Editor’s note: Father O’Connell, a longtime professor and chair of the University’s history department who died in 2016, was best known for his 2001 book, Edward Sorin, a comprehensive biography of Notre Dame’s founder. His Telling Stories That Matter: Memoirs and Essays was published in the fall by St. Augustine’s Press. In this excerpt, he describes his early days as a graduate student.
At dusk of my first Friday as a resident of the Howard Hall Annex, I suddenly heard outside my window the rustle of many feet, then members of an apparently pick-up band blaring out as they passed, the strains familiar even to me of the Notre Dame fight song. (Correction: It was forcefully pointed out to me early on that Notre Dame had no fight song, only a “Victory March.”) I went outside and was immediately caught up in the rush of the hundreds, swelling ultimately to thousands, of students sweeping across the campus from every direction toward the old Navy Drill Hall. Thus was I introduced to the Notre Dame pep rally, held before every home football game. . . .
The 1956 football season ushered in by that pep rally had, however, little to recommend it. The 2 and 8 record was [one of] the worst in the history of Notre Dame, before or since. All the more remarkable was it then that Paul Hornung won the Heisman Trophy, the only member of a losing team ever to do so. He was popularly dubbed the Golden Boy, and his prodigious accomplishments on the field, on both sides of the ball, clearly justified the nickname. He contributed to it in his own flamboyant style too: when he ran back to the sideline for a brief rest, always to much cheering from the crowd, he took off his helmet so that the sunshine could brighten his yellow hair. . . .
Aside from Hornung’s heroics, the sport during the 1956 season pretty much managed to depress the ardent Irish fan. Perhaps it could be summed up in this wispy memory. We students sat in the northeast corner of the stadium. Late in the loss to Purdue, the Notre Dame team had driven almost to the Boilermakers’ goal line at the south end. At the distance we could barely see the bodies banging against each other, but we could hear the sepulchral voice of the public address announcer. “Pietrosante fails to gain,” he intoned solemnly. More banging down south, and then he said it again. And finally a third time. So it was that even tough fullback Nick Pietrosante could not breach the Boilermakers’ defensive line. The young Irish coach, Terry Brennan, himself a Notre Dame gridiron hero of a few years before, walked the sideline glumly, hands in pockets.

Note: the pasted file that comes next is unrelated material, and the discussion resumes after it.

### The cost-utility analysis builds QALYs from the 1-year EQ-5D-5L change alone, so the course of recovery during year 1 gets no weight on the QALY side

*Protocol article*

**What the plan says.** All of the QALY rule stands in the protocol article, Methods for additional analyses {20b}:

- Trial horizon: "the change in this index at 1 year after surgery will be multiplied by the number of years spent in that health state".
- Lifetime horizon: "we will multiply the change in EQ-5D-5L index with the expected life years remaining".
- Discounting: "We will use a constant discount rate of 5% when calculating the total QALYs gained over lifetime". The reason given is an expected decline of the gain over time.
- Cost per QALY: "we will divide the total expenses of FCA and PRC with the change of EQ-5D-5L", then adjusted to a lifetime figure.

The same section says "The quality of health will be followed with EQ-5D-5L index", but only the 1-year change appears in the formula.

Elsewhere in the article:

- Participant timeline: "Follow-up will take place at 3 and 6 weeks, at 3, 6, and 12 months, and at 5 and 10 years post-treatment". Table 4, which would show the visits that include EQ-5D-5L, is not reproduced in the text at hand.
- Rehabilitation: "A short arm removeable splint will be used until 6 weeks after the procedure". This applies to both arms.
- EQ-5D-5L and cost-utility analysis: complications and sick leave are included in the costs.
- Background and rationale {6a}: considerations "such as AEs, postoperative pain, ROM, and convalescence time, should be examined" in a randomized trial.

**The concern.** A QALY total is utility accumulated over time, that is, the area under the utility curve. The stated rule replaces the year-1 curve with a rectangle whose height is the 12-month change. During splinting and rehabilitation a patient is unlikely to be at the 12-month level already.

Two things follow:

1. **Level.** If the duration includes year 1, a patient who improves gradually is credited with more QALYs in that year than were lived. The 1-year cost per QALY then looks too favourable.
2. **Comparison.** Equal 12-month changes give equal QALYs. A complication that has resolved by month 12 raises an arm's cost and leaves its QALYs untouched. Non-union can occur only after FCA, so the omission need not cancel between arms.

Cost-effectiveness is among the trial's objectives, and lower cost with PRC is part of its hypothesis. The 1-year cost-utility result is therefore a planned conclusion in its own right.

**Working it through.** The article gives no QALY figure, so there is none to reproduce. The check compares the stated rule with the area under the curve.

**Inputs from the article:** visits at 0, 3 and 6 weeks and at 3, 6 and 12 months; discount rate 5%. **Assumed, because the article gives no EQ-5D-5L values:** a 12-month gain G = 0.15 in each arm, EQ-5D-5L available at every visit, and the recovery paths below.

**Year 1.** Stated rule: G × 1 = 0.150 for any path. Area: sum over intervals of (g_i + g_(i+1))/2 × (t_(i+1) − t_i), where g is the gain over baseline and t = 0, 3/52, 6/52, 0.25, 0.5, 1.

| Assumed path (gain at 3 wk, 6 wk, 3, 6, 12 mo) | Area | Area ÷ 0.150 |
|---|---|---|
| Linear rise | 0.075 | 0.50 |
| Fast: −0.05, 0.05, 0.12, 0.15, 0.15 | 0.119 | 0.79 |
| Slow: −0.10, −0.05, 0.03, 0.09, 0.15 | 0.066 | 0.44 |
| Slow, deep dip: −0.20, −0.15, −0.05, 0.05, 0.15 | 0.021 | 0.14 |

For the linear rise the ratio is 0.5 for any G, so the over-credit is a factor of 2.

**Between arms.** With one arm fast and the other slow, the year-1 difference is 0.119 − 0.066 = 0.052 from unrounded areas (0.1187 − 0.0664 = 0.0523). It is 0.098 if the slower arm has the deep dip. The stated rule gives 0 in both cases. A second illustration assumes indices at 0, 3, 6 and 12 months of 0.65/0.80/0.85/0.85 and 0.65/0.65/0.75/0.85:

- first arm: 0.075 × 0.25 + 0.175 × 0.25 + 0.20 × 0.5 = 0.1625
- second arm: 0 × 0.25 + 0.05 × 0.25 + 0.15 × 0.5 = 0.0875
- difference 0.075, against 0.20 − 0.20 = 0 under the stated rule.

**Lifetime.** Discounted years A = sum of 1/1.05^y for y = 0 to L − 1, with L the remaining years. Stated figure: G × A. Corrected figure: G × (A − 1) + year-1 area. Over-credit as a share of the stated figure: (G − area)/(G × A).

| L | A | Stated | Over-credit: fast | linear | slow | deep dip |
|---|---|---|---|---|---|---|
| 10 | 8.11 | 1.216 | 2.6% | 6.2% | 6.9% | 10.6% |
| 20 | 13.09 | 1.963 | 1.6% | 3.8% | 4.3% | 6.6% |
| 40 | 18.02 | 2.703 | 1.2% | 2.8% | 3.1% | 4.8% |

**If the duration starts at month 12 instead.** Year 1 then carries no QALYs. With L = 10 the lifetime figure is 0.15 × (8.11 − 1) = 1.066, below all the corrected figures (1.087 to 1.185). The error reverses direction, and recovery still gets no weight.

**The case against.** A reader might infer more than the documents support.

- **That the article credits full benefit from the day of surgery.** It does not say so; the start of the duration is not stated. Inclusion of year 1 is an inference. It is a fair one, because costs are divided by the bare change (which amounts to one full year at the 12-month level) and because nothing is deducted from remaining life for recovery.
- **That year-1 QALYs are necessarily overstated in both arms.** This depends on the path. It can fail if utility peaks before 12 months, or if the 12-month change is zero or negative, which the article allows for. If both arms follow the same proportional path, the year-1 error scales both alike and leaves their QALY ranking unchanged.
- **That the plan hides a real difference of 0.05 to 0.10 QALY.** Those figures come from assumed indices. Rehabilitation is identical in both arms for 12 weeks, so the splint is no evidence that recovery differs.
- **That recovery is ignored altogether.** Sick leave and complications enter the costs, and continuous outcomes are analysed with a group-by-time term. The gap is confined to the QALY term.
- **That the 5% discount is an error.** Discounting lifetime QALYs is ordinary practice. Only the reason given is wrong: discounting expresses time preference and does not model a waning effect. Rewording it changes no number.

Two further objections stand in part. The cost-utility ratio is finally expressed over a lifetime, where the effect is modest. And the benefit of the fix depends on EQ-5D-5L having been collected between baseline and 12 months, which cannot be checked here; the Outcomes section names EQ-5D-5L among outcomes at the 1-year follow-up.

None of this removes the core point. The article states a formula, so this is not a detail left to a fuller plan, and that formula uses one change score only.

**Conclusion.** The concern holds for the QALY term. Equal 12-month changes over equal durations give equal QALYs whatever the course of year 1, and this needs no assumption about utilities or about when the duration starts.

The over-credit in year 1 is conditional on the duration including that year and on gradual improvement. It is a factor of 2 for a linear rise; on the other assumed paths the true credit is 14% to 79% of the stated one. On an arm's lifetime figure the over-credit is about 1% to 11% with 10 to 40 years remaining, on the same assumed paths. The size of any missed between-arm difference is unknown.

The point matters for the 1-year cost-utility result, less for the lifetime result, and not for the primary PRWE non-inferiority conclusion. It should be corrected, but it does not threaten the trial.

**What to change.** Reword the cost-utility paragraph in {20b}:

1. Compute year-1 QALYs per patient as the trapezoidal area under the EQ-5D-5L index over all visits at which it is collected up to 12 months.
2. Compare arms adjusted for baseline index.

But the ambience was a different matter. For me, whose education up to this time had been confined to seminaries, the very color and excitement of Notre Dame home football games was a new and exhilarating experience. And over all the years that followed, through all the home games I attended — a hundred, probably more — it always remained so, always raised the goose bumps on the back of my neck as it had on that September day in 1956. The vast crowd, first of all, 60,000 loud and boisterous and mostly good-natured folks. The marching band, with the Irish Guard, delightful in sight and sound. Just before the kickoff the raising of the flag and the singing of “America the Beautiful.” Then lots of other songs, to be sure more parochial ones, like “Hike, Notre Dame”: “The march is on, no brain or brawn, can stop the charge of fighting men.” Followed by the rousing chorus of the inimitable “Victory March.” In those days the students of Saint Mary’s College sat as a separate group to our left. During the halftime entertainment the band always concluded its program by assembling in front of the girls and playing, at an adagio pace, “The Bells of St. Mary’s.” (At that remote and unenlightened era it was not yet considered impertinent to refer to the collegiate women as “girls.”)
At the end of October the University of Oklahoma came to town. Led by legendary coach Bud Wilkinson, the undefeated Sooners arrived ranked No. 1 in the nation, and they proceeded with great efficiency to demonstrate why. Their dominance was total. Their last touchdown, in the middle of the fourth quarter, brought the score to 40 to 0.
In the student section we graduates sat in the upper rows, behind the undergraduates, with the band at the lowest level, next to the field. And all of us could see as our team lined up to receive the Oklahoma kickoff how dispirited and weary they appeared. The cheerleaders, meanwhile, seemed stunned. A momentary hush fell over the crowd and then, 20 or 30 rows below where I was sitting, a single student began to shout, “Here come the Irish!” Then 10 more undergraduates joined him and then a hundred and then thousands, “Here come the Irish! Here come the Irish!” Finally, as though by some long determined and fateful schedule, the band broke into the “Victory March.”
The effect of this traditional challenge to the opposing team, no more this day than a hopeless gesture, nonetheless had a striking effect on the players; we could see their sagging shoulders straightened, their no longer bowed heads thrust forward, their arms swinging impatiently at their sides. “Here come the Irish!”
No magical result emerged out of this rhapsodic moment; the humiliating defeat was sealed a few minutes later. But for me the boldness of the cheering for our players when they had no chance to win, and its effect on them, proved to be a rite of passage. I finally admitted to myself that there must be something to this Notre Dame mystique. Indeed, on that October day I became a Notre Dame man.